Part and parcel of the attention to detail above, Japanese food and eating is elevated to an art form. They say that to master the making of soba noodles takes a lifetime. And in well known sushi places, apprentices can spend 2 years just forming the rice….before they even get to touch the fish.  And this culinary perfection holds not only for Japanese food, but also for Western as well. I had a stunningly good apple pie in Kichijoji that makes my mouth water when I think about it – somehow they actually made it better! And my memories of the ethereally light and crispy Tonkatsu at Maisen bring tears to my eyes. The Yakitori….well,  I could eat Yakitori every day until I die and not only would this not be a sacrifice, it would be a terrific honor. No detail is spared in the preparation and execution of meals – and while sometimes this means mealtimes take a bit longer than one expects, it is totally worth the wait.

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Heated toilets and other bathroom idiosyncrasies
And in the spirit of making everything better, comes the Japanese bathroom. This may be rather indelicate, but I never enjoyed the bathroom so much as I did in Japan. For starters, toilet seats are heated – probably doesn’t sound so spectacular….until you try it yourself. And the side of the ubiquitous Toto toilet comes equipped with a control panel, fortunately with instructions as icons, so one can decide which….umm…..area to wash and at which water pressure and temperature. Peculiar to Japanese culture, it is inappropriate and embarrassing for others to hear your intimate going-ons, and so there is also a button to play music or to give a flushing sound effect. In my company’s Tokyo office, there is actually the sound of birds chirping…because imagine the scandal if a co-worker hears you tinkle. Further, in many public toilets they have removed the question of “to touch or not to touch” with fully automated soap dispensers releasing warmed, creamy soap already lathered, motion sensing water faucets and super high speed drying machines (don’t linger too long, it can burn). It’s just…so…civilized.

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The cute fetish, “kawaii”, and Hello Kitty
I am of the practical sort. I never understood the allure of Hello Kitty – it always seemed a bit juvenile and frivolous. I couldn’t make out why grown women (and some men) would have Hello Kitty plush toys or Pokeman waffle irons. But something in Japanese culture makes it indescribably attractive and somewhat addictive. This fetishizing of cute, or “kawaii” in Japanese (pronounced like Hawaii with a “k”) is oddly and magnetically attracting. Once the cute bug bites it’s over! You too will be buying Pikachu socks and Hello Kitty cell phone charms. And why on earth would you buy a plain writing pen when you can have an endlessly entertaining pink pen with a creature charm on top. When you really think about it, there is unlimited potential for cute-i-fying everything. And believe you me, this opportunity is not lost on the Japanese. If you are in Tokyo, you must go to Kiddyland in the oh so chic shopping area of Omotesando (like NYC’s Fifth Avenue). We somehow lost 2 hours in this emporium of cuteness, with me getting stuck on the Hello Kitty floor. If you cannot make it to Tokyo, then check out these websites dedicated to cataloging Hello Kitty items, House of Kitty,  and Kitty Hell. It’s a slippery slope – consider yourself warned!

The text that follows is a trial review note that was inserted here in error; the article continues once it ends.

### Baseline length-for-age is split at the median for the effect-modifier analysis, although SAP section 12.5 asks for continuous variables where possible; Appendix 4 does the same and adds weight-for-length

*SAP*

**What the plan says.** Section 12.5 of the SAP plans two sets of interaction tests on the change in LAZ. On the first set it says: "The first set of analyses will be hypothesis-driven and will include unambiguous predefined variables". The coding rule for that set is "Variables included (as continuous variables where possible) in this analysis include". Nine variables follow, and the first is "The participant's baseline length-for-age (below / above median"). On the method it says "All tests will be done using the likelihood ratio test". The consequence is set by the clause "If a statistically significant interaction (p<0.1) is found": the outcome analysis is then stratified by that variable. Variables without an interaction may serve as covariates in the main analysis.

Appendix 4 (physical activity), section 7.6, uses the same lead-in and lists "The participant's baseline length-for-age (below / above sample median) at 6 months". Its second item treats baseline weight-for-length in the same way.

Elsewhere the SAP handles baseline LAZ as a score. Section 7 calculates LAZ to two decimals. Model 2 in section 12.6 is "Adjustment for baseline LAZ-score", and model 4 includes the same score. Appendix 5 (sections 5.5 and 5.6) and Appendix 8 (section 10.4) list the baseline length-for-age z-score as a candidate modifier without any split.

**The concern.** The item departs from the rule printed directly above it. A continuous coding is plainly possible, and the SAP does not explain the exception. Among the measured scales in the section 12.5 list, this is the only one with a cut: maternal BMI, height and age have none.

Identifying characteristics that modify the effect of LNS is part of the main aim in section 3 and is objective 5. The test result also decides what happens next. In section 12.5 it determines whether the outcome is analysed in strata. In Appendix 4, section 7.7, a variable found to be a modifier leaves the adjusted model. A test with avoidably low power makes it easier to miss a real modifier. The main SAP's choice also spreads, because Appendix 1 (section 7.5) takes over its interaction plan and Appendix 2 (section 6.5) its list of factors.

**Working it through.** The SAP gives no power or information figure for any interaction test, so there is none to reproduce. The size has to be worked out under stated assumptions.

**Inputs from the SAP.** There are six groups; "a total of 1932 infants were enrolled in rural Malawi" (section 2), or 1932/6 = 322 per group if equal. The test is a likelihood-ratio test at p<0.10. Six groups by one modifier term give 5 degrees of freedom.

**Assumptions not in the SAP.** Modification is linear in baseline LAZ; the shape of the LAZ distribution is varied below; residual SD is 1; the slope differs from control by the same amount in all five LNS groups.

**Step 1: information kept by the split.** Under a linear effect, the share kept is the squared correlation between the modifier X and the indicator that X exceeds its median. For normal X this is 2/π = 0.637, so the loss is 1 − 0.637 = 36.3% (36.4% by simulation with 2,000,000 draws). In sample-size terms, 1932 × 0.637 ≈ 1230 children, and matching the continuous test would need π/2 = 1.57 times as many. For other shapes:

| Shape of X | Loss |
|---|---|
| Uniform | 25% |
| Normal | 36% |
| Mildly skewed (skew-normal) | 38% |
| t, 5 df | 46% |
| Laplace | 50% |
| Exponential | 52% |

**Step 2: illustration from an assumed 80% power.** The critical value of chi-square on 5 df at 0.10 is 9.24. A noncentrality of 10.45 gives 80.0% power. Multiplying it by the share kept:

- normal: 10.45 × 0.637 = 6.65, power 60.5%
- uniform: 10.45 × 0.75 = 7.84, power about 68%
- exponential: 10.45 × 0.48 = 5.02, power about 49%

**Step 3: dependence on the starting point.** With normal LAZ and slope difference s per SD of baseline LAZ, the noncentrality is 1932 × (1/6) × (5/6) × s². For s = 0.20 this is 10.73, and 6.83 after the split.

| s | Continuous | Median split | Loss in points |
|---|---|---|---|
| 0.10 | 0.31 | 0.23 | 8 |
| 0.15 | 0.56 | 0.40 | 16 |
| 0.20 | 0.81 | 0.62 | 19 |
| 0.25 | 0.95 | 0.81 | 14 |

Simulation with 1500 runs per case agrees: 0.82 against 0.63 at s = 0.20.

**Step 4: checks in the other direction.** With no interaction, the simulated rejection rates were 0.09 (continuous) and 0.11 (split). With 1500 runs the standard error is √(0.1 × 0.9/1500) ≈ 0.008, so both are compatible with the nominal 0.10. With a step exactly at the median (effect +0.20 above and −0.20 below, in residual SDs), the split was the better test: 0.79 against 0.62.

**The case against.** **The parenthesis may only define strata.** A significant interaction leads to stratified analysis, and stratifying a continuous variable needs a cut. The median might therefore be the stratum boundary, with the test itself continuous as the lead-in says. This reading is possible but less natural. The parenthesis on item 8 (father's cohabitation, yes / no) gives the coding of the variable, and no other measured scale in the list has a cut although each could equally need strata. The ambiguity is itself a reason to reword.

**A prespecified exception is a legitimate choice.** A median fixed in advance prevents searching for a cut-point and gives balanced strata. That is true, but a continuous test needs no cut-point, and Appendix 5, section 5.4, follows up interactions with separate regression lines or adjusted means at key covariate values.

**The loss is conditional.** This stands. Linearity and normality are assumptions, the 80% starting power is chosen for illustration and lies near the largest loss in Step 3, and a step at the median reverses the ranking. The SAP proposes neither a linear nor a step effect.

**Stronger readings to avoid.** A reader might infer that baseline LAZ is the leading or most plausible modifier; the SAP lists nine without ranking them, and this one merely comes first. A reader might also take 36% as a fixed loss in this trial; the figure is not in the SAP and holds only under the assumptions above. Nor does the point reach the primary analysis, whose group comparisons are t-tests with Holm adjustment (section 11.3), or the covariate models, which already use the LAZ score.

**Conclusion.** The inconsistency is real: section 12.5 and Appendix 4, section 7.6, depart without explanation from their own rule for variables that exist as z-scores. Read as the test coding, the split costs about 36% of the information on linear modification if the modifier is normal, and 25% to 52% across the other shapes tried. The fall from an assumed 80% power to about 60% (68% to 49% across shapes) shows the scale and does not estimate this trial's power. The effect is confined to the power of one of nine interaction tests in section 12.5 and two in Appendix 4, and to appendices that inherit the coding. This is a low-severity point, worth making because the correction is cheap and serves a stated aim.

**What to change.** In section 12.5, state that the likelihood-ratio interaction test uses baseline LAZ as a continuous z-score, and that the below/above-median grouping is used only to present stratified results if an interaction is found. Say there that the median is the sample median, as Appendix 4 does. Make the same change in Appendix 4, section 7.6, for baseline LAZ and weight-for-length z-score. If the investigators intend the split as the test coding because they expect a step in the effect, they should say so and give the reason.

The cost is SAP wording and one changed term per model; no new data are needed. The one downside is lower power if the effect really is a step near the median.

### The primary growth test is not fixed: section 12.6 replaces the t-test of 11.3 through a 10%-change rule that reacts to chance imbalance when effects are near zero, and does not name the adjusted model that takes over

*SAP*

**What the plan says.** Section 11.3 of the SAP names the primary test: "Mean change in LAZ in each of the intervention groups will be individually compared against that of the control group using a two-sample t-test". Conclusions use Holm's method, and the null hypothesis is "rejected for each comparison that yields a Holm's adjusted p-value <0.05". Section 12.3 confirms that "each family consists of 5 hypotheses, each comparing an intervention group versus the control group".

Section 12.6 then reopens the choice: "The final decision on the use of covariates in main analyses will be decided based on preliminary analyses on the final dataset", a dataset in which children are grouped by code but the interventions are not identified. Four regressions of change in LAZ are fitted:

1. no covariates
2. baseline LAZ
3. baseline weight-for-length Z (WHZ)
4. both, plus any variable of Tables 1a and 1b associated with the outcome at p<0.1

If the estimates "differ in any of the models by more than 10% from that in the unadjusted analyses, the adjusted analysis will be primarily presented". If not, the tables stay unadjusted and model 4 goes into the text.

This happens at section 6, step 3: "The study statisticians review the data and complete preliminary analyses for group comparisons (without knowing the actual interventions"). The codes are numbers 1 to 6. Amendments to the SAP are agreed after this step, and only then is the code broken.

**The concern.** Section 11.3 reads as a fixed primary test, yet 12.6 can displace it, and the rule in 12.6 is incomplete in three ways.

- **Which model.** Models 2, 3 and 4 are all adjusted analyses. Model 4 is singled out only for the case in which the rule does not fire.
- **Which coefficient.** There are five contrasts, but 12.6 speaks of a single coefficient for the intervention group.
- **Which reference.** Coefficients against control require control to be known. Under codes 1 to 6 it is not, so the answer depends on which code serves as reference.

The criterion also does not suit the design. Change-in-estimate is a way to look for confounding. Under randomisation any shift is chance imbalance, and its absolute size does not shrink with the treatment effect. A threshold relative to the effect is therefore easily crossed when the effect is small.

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Smoking is the national sport
While I don’t love this about Tokyo, I do find it rather amusing. Everyone here smokes. I am nearly certain that citizenship is conditional based on smoking status. And then ironic thing about the Japanese smoking culture is that just like everything else, they are super rigorous about how this is done. First, smoking is preferred indoors! That’s right, just about every place you go will allow smoking inside. Whereas smoking outside is frowned upon and limited to very tiny and hard to find smoking areas where Japanese salarymen jockey for the position closest to the refuse bin. The end result is the entire indoors of Tokyo smells faintly like an ashtray. Weird, huh?

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A life lived outside the home – Cat Cafés, Izakayas and more
Tokyo apartments are exceedingly tiny. And so really for many, they serve the barest of functions…mostly for sleeping. Living happens outside the home – at bars, restaurants, tea houses, etc – with one returning home very late in the day (if at all). Even the usual comforts of home are outsourced as evidenced by the phenomena of cat cafes – where people go to relax and pet kitties, since they cannot accommodate pets in their own flats. Izakayas are in fact often homes away from home…”izakaya” meaning “be here and drink” in Japanese…it’s just a place where people hang out and while away the hours before returning home. It’s not exactly a restaurant, it’s not exactly a bar, it’s kind of both merging into a convivial place to go alone or gather with friends…have a drink, a snack, a smoke before going home to bed.